The Reverse Crunch works all of the major abdominal muscles.
The primary mover is the rectus abdominis—the large muscle that makes up the ridges you see in a six-pack. Despite looking like six or even eight separate muscles, the rectus abdominis is actually one large muscle. Reverse Crunches work all of the muscle, with extra emphasis on the lower region. Secondary muscles include the obliques, which are the muscles on either side of the rectus abdominis, and the tranverse abdominis, the deepest of all abdominal muscles whose functions include stabilizing the spine and core.
Benefits Of Reverse Crunches
Perhaps the most appealing aspect of Reverse Crunches compared to traditional Crunches is that they are guaranteed to torch your abs without your having to do a crazy number of reps.
When you perform a rep slowly and in control, your abs and obliques contract to bring your butt off the ground, hold the top of the movement and control the descent. Your muscles work at high intensity for a long duration—one of the keys to building muscle. "It feels like you got kicked in the stomach a couple of times after you do them," says Rusin. When performed correctly, Reverse Crunches also don't bend your spine back and forth repeatedly like traditional Crunches.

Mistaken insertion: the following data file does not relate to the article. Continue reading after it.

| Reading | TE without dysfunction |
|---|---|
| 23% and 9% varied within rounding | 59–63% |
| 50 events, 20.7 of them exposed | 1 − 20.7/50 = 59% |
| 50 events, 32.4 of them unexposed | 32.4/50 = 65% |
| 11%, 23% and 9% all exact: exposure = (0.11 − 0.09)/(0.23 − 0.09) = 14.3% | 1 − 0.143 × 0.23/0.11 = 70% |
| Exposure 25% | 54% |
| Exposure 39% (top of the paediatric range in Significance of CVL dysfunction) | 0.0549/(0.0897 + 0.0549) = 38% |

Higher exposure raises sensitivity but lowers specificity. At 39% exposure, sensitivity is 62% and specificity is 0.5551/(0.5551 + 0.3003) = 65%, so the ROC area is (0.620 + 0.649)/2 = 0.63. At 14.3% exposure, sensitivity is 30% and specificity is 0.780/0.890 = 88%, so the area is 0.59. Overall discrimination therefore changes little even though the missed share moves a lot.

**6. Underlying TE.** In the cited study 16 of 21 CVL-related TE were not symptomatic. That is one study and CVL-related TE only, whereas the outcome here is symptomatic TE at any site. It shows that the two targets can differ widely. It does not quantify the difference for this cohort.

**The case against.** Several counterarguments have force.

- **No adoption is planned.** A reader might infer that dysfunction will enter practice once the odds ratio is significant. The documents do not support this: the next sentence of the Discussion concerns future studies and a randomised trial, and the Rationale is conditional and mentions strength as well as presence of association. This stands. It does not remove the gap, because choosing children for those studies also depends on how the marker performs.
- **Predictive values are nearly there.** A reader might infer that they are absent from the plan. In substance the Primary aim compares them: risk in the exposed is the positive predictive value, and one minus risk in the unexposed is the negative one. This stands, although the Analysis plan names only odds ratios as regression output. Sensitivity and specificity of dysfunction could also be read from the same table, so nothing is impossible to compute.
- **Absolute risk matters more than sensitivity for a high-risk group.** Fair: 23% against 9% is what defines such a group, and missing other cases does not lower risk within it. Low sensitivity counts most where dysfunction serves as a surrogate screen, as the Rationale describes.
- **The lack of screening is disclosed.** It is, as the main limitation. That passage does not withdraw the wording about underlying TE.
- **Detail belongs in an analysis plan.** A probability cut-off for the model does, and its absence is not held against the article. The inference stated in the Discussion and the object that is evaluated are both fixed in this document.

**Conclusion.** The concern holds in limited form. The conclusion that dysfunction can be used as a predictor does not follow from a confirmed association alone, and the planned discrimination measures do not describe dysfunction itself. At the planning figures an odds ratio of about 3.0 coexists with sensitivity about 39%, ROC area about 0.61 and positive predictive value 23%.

Though the Reverse Crunch is a great way to build muscle and get those shredded abs you've been dreaming of, the majority of your core routine should still consist of stability exercises like Planks, Side Planks, Rollouts and Loaded Carries. Stability exercises create the solid core needed to maximize power and improve body control in your sport and in the weight room. But the Reverse Crunch is an awesome way to build seriously impressive abs. If you want to add it to your workouts, do it no more than once per week in addition to your other core work. It's a bonus, not a substitute.
Who Can Perform Reverse Crunches?
The Reverse Crunch is not for everyone. If you have back pain, you'll probably want to stay away from it. Also, if you haven't developed a strong foundation of core stability, you're better off focusing on that before integrating Reverse Crunches into your routine.
If you are on your feet a good part of the day (as opposed to sitting at a desk and not using your core muscles to support your spine), the Reverse Crunch is an excellent abdominal exercise. It builds the lower part of your abs—a troublesome area for many people—and places less stress on your back than traditional Crunches and Sit-ups.
"For the non-symptomatic athlete or lifter (one with no back pain), this is a great exercise if you can go slow and controlled," Rusin says. "Master Dead Bugs and other similar exercise before developing dynamic stability."
The Reverse Crunch Core Circuit
Since you shouldn't do Reverse Crunches multiple times per week, use this core circuit to finish off a workout once a week.
Add Reverse Crunches to your core workout twice per week. Start with two to three sets of eight to 10 reps. If you have a strong core, increase the reps as desired. Take 30-60 seconds of rest between sets. Once you get a sense of your own core strength, you can adjust the number of reps per set as you see fit.
- Pallof Presses
- Reverse Crunches